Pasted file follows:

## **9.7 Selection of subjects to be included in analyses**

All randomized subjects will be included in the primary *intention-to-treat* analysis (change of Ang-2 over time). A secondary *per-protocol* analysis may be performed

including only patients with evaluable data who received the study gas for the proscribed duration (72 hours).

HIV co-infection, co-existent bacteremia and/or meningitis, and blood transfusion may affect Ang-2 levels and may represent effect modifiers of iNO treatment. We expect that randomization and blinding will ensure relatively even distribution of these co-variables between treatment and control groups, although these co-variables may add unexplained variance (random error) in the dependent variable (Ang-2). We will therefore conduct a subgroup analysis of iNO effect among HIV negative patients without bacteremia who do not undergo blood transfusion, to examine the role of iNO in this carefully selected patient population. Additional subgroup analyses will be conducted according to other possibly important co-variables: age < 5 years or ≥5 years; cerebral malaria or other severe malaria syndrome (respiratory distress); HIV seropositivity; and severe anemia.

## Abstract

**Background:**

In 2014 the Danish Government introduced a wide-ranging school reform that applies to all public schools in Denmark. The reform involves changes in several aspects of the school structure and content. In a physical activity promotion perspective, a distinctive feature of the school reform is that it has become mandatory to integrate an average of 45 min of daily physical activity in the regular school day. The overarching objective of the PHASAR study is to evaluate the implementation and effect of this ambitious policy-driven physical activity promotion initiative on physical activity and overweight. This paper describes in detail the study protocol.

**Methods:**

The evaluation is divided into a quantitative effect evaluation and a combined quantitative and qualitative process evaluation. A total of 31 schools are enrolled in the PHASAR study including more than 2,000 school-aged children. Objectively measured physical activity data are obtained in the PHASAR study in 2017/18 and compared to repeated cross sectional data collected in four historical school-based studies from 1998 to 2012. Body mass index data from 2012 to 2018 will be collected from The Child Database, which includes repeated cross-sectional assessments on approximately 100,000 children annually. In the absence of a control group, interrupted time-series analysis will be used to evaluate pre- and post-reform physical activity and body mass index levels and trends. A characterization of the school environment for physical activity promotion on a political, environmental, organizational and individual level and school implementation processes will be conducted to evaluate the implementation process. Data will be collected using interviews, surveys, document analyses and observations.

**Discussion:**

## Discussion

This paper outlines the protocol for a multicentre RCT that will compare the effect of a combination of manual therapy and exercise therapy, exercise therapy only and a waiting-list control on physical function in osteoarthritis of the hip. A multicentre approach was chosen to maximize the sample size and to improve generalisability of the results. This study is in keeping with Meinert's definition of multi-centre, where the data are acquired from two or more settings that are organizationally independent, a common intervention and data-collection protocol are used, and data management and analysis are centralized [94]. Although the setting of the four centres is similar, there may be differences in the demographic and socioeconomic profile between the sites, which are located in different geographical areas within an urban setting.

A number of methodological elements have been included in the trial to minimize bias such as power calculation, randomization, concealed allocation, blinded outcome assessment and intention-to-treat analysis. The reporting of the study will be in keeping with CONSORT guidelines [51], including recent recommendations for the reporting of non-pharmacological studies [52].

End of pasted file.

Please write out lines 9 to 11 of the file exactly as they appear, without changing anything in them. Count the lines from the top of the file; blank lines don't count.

The evaluation is divided into a quantitative effect evaluation and a combined quantitative and qualitative process evaluation. A total of 31 schools are enrolled in the PHASAR study including more than 2,000 school-aged children. Objectively measured physical activity data are obtained in the PHASAR study in 2017/18 and compared to repeated cross sectional data collected in four historical school-based studies from 1998 to 2012. Body mass index data from 2012 to 2018 will be collected from The Child Database, which includes repeated cross-sectional assessments on approximately 100,000 children annually. In the absence of a control group, interrupted time-series analysis will be used to evaluate pre- and post-reform physical activity and body mass index levels and trends. A characterization of the school environment for physical activity promotion on a political, environmental, organizational and individual level and school implementation processes will be conducted to evaluate the implementation process. Data will be collected using interviews, surveys, document analyses and observations.

**Discussion:**

## Discussion